Part of Scott's critique of a Marxist approach to studying gender in history is the limits of Marxism. Marxist theory needs to link gender to a material force and modes of production so it cannot fully explain the social hierarchies that have existed for centuries.
How can we account within this theory for persistent associations of masculinity with power?
Object-relations theorists focus on gender as a result of what children experience in their households and Scott thinks this scope is narrow. It doesn't examine larger societal forces. Nor does it account for the phenomenon that children in different kinds of households seem to learn the same concepts about gender.
Conscious ideas of masculine and feminine are not fixed ... they vary according to contextual usage.
It is Scott's opinion that without examining assumptions about gender, it will be difficult to change notions that have been passed down for generations. The mind actually holds conflicting ideas but not all of these ideas are acknowledged. Scott maintains that people suppress ambiguous ideas about gender and cling to fixed ideas that seem more coherent and less chaotic.
This makes ... 'man' and 'woman' problematic ... suggesting ... masculine and feminine are ... constructs.
Scott thinks that a person's desire to fit into society's categories will make them try to repress whatever goes against those categories. Scott finds that the terms being used are limiting and imprecise.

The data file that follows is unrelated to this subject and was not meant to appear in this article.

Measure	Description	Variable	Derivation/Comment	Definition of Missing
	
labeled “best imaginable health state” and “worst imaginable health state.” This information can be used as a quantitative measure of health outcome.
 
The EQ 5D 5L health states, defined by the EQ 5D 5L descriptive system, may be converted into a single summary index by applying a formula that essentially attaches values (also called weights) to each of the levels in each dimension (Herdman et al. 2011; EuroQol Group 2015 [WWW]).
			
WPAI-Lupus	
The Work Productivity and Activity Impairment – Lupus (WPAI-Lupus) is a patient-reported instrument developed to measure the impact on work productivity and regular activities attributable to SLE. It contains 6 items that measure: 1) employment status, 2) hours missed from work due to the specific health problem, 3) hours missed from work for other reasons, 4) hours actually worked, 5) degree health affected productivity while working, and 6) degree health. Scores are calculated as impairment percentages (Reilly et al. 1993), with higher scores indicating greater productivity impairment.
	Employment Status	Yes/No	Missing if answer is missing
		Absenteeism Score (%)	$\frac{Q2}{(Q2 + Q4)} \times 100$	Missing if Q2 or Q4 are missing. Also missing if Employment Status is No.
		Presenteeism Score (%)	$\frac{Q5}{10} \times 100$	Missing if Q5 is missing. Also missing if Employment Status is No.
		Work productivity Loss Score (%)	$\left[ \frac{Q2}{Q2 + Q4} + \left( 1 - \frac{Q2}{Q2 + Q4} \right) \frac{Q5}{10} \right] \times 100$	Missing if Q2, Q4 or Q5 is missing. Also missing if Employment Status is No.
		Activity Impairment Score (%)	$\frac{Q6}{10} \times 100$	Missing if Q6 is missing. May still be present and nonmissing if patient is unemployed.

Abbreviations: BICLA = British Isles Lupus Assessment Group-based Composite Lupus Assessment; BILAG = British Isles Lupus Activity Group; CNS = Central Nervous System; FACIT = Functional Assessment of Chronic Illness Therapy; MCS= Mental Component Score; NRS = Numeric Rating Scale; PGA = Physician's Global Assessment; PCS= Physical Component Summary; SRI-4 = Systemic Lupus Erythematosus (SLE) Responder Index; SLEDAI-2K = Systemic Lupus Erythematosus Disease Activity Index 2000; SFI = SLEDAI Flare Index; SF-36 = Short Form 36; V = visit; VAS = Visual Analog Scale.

We need a refusal of the fixed and permanent quality of the binary opposition.
Scott pushes for further analysis of the masculine/feminine binary structure. The continued reliance on the binary of two opposing genders needs to be set aside so sexual difference can really be examined. She goes on to call for "a genuine historicization and deconstruction of the terms of sexual difference."
[Bodily] differences are ... summoned ... testimony to social relations ... that have nothing to do with sexuality.
Scott writes that gender and society have a "reciprocal relationship." One informs the other. She gives an example of agrarian societies that organize work activities based on their views of masculine and feminine. She questions why activities and other non-sexual things are coded using the physical differences between men and women.
Connection between authoritarian regimes and ... control of women has been noted but not thoroughly studied.
Scott looks beyond the surface of authoritarian regimes. Authoritarian regimes are reputed to be harsh on everyone and Scott examines their particular emphasis on subjecting women. She gives an overview with examples of authoritarian regimes that made laws restricting women as soon as they came into power, even if there were few benefits to doing this. She writes, "The actions can only be made sense of as part of an analysis of the construction and consolidation of power."
Hierarchical structures rely on generalized understandings of the so-called natural relationship between male and female.
Many cultures point to the differences between men and women and assign women to the subordinate position based on those differences and it is expected that people will accept this as natural. Scott illuminates the fact that this is not something to take for granted. It should be examined and questioned. She gives an example where opposing political factions used coded language reflecting gender to indicate the strength or lack thereof to boost or devalue their supporters.